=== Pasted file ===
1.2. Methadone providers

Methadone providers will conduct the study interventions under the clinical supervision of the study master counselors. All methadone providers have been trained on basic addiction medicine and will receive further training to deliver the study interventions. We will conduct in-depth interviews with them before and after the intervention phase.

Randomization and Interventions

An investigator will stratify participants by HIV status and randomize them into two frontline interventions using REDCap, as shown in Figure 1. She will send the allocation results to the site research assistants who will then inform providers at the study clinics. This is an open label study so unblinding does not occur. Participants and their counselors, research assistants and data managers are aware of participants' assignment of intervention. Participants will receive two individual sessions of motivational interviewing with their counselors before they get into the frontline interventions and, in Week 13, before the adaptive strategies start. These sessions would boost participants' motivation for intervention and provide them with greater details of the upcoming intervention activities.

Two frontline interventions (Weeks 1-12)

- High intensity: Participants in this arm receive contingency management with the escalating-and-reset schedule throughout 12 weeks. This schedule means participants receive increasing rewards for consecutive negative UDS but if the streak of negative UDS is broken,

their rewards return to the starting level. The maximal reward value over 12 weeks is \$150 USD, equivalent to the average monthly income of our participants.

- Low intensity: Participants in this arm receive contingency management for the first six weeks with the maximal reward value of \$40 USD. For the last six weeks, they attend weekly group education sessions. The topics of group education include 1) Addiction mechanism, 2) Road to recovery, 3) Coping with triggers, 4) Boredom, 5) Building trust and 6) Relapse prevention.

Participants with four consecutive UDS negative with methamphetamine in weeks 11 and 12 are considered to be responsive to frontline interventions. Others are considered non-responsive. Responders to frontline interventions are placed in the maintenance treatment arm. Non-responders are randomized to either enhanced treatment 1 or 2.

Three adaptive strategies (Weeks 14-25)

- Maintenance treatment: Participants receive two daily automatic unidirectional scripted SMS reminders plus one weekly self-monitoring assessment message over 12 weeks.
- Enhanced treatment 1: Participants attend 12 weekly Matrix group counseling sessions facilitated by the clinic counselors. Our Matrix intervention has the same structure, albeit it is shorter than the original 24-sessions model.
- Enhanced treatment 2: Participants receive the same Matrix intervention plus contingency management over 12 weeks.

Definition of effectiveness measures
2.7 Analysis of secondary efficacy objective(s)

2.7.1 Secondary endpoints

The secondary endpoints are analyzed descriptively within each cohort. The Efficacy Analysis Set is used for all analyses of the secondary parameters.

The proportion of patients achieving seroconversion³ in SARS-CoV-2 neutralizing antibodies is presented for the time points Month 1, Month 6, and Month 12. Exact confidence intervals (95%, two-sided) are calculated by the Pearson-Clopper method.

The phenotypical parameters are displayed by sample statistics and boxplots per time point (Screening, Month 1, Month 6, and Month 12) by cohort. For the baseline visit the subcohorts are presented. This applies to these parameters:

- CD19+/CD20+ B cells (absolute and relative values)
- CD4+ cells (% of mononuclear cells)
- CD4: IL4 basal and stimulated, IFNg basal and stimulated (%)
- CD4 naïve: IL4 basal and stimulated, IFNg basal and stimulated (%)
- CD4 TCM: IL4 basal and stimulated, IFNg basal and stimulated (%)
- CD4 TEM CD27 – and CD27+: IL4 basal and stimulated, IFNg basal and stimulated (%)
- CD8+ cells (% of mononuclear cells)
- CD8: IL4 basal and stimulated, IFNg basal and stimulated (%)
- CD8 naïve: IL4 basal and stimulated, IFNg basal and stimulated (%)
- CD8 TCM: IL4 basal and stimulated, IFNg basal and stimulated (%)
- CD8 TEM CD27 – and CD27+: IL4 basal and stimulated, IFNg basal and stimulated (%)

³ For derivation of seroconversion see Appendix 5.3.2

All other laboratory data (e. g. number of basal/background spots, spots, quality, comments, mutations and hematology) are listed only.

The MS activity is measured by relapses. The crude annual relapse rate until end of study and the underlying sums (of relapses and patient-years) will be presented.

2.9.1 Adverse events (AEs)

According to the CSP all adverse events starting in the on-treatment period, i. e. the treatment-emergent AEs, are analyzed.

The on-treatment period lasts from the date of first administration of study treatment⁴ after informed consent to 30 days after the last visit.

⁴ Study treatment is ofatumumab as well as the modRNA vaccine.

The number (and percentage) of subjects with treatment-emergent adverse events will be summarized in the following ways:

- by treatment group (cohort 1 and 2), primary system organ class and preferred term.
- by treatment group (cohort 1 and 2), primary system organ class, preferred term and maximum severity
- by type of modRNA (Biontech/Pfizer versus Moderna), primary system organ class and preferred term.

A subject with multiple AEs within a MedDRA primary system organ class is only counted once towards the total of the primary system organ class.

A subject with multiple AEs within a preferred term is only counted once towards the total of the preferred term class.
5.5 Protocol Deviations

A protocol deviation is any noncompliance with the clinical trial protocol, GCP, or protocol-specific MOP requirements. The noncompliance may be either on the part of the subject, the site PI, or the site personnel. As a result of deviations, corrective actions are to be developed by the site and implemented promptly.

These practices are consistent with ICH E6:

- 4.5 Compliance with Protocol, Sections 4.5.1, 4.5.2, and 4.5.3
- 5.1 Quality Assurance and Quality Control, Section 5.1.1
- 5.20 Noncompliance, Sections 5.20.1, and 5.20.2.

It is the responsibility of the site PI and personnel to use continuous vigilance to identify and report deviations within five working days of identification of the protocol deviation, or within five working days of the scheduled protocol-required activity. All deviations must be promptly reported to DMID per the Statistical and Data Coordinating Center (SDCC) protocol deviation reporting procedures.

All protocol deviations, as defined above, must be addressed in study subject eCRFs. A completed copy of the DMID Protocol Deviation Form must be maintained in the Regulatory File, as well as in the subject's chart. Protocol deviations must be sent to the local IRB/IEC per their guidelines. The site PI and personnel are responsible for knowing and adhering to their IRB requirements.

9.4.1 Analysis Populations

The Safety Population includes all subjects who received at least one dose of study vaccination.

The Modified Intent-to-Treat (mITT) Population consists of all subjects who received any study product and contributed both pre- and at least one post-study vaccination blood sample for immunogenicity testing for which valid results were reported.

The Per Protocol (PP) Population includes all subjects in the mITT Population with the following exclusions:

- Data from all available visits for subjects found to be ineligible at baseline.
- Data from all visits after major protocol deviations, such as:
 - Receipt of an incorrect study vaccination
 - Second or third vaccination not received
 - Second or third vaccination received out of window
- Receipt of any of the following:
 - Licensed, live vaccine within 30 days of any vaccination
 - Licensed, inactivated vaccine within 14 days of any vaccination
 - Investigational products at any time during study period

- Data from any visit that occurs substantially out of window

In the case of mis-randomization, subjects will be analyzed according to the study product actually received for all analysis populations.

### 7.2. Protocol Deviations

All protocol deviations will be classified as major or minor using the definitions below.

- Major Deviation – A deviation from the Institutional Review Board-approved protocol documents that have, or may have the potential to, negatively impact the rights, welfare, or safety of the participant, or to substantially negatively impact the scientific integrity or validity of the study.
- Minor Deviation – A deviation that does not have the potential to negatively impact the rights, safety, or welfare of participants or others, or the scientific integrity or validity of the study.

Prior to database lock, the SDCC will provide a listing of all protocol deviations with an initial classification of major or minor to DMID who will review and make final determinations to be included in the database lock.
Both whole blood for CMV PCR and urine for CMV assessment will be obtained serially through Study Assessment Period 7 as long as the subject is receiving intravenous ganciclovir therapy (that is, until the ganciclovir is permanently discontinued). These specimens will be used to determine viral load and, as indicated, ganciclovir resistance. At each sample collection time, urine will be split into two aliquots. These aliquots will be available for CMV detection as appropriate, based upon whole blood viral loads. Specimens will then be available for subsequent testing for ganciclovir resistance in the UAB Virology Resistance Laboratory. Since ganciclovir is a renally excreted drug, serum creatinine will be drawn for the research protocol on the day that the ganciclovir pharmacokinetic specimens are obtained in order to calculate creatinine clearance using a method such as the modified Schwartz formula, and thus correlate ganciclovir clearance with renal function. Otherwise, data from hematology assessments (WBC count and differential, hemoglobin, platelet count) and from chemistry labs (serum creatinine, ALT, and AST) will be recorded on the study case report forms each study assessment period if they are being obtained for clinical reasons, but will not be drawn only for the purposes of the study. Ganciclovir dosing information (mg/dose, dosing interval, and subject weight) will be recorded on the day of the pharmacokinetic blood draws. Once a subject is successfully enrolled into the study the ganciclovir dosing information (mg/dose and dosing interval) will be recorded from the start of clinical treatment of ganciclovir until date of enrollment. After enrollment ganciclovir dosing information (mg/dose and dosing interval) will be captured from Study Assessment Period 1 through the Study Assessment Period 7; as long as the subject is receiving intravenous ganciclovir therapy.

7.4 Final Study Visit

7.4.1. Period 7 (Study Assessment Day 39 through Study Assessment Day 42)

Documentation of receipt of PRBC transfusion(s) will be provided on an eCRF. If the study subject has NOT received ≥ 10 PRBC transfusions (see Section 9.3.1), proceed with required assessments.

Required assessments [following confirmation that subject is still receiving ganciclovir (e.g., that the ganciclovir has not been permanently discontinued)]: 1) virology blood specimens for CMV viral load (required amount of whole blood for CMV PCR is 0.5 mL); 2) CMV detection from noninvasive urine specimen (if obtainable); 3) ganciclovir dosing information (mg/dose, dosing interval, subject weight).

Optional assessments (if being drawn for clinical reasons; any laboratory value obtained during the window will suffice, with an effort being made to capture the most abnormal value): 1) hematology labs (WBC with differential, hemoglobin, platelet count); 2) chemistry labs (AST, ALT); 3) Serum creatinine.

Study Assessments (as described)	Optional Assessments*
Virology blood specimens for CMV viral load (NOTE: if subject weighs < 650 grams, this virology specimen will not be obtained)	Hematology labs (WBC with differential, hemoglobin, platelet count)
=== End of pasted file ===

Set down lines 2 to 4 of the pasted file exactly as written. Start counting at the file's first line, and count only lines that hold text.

Methadone providers will conduct the study interventions under the clinical supervision of the study master counselors. All methadone providers have been trained on basic addiction medicine and will receive further training to deliver the study interventions. We will conduct in-depth interviews with them before and after the intervention phase.

Randomization and Interventions

An investigator will stratify participants by HIV status and randomize them into two frontline interventions using REDCap, as shown in Figure 1. She will send the allocation results to the site research assistants who will then inform providers at the study clinics. This is an open label study so unblinding does not occur. Participants and their counselors, research assistants and data managers are aware of participants' assignment of intervention. Participants will receive two individual sessions of motivational interviewing with their counselors before they get into the frontline interventions and, in Week 13, before the adaptive strategies start. These sessions would boost participants' motivation for intervention and provide them with greater details of the upcoming intervention activities.